Lawsuit alleges racism, pattern of harassment by Lt. Gliniewicz

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ByEric Horng via WLS logo
Saturday, November 14, 2015
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An African-American man is suing the estate of Joe Gliniewicz and others claiming that he was harassed and intimidated by the deceased officer because he was black.

FOX LAKE, Ill. (WLS) -- The first lawsuit related to the case of Fox Lake Police Lt. Joe Gliniewicz was filed in federal court Friday.

An African-American man claims in the lawsuit that he was harassed and intimidated by the deceased Fox Lake officer because he was black. The man's attorney says his client was questioned by authorities after Gliniewicz's death and is now hospitalized because of anxiety. The alleged harassment began about a year before Gliniewicz's suicide.

A lawsuit filed in federal court Friday says the plaintiff, 26-year-old Vernon Randolph III of North Chicago, would encounter Lt. Gliniewicz near the Fox Lake home of his daughter's mother.

"He just basically because of his race and who he was pulled him over, opened the doors of his car, searched through his bags, dumped them out, asked him 'where are the drugs?' He said, 'I don't have anything to do with drugs,'" said Kevin O'Connor, plaintiff's attorney.

Randolph's attorney says it happened repeatedly at Fox Lake gas stations and at abus stop where Randolph waited for the school bus with his daughter. He said he would often be seen with two white men who were also waiting with their kids.

"Officer Gliniewicz had followed him around, had seen him on numerous occasions, making gestures of pointing to his eyes, like I'm watching you and things like that," O'Connor said.

Then came September 1, and the massive manhunt after Gliniewicz was found shot to death. His final radio call described three suspicious men: one black and two white.That same day, the feds came knocking.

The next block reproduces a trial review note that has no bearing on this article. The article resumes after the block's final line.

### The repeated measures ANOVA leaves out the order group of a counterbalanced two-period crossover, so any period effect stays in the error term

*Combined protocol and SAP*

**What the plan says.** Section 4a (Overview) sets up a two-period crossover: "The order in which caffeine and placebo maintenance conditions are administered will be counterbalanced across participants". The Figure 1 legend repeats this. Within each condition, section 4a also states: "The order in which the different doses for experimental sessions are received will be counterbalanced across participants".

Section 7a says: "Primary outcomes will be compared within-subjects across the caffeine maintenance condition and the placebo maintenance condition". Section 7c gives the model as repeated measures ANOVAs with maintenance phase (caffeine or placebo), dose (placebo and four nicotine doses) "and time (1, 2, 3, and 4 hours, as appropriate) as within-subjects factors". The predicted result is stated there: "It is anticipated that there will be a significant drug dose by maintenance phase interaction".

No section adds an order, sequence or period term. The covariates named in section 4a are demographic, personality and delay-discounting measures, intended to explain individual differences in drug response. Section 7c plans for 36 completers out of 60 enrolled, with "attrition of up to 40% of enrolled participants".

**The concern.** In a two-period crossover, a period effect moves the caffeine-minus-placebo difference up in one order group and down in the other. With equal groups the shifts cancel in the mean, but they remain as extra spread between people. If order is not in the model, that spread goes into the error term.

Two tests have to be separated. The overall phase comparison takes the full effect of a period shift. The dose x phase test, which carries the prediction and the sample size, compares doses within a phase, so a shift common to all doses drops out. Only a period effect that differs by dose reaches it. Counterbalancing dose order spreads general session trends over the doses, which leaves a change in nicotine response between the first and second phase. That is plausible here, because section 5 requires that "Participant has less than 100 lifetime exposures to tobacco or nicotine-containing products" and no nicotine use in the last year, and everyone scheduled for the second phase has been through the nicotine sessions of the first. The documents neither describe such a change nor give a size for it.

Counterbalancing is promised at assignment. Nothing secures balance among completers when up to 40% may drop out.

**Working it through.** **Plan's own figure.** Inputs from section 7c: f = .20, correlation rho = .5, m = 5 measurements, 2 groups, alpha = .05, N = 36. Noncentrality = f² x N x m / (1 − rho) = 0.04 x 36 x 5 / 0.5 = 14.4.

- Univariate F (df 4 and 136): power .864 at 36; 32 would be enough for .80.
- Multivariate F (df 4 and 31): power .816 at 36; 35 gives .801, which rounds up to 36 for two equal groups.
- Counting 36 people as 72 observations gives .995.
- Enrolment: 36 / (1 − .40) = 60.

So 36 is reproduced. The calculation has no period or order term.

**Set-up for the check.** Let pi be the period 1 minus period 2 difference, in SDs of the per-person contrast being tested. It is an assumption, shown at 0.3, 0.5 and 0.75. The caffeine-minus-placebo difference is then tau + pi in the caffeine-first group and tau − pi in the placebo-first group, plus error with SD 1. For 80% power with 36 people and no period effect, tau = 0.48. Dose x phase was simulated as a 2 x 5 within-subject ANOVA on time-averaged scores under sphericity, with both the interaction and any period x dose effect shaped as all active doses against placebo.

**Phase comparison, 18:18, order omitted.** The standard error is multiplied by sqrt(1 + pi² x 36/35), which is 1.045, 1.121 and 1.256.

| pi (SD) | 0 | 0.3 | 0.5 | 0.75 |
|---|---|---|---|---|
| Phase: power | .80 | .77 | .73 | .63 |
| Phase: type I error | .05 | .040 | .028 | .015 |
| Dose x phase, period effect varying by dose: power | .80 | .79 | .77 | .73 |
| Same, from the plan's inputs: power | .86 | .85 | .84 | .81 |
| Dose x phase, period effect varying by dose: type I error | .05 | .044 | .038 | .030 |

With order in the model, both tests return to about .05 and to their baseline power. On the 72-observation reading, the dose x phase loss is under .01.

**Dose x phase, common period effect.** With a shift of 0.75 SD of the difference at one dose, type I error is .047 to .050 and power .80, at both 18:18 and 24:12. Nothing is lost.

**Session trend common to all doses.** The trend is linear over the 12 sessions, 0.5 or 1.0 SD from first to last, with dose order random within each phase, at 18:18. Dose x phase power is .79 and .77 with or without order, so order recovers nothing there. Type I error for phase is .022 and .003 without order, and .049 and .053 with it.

"I thought my son was getting framed for murder of a police officer. It's an indescribable feeling," said Vernon Randolph Jr., plaintiff's father.

"They were searching his house, pointing guns at his three-year-old child," O'Connor said.

In a community where blacks are a small minority, the lawsuit alleges Gliniewicz put a target on the backs of Randolph and other African-Americans.

The suit alleges authorities obtained a DNA swab of Randolph, who according to his attorney is now hospitalized because of anxiety, still fearful of Fox Lake police.

"This is a pattern and practice they allowed. They not only allowed it, they promoted the man," O'Connor said.

The lawsuit names the Village of Fox Lake, Mayor Donny Schmit, former police chief Michael Behan, and the estate of Joe Gliniewicz. The village said in a statement it is gathering information about the complaint and plans to defend itself from the claims.

The village says it expects all officers to treat everyone with professionalism and respect.